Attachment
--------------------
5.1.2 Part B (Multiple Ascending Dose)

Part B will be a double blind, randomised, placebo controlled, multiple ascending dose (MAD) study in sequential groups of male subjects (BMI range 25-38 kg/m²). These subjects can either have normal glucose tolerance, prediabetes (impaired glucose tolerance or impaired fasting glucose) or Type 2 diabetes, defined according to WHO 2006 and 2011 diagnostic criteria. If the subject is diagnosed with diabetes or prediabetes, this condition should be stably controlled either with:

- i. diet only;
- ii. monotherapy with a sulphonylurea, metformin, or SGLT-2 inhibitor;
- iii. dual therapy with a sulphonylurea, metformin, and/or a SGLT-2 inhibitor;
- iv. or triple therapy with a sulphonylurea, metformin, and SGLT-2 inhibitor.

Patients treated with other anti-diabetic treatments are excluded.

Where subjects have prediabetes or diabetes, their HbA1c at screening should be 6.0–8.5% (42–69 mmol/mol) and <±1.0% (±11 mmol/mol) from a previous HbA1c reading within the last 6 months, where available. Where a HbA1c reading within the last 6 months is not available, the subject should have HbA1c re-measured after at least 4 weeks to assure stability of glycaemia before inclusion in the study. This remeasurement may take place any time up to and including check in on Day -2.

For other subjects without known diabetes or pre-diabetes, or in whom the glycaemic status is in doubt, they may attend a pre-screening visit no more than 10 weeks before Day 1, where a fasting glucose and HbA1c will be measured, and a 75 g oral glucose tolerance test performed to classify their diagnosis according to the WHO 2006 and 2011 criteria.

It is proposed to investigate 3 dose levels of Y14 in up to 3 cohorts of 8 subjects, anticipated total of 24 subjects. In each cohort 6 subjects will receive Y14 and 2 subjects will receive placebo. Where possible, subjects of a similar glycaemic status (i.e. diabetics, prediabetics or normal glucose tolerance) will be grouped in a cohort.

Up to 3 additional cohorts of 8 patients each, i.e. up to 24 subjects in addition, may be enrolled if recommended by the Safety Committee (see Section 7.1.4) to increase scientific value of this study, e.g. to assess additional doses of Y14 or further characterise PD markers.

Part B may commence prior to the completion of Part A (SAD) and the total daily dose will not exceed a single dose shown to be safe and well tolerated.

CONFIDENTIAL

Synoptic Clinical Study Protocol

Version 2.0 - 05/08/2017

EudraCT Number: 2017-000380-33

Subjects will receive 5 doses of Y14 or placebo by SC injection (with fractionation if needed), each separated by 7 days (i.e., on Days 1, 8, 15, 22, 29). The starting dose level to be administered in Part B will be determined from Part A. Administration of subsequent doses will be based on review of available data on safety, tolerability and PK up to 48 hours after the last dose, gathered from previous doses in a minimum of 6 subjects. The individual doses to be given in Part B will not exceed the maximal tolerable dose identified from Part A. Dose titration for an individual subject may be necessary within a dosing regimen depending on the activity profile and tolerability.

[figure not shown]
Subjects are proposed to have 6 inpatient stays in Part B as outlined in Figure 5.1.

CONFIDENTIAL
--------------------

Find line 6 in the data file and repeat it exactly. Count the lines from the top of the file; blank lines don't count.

- iv. or triple therapy with a sulphonylurea, metformin, and SGLT-2 inhibitor.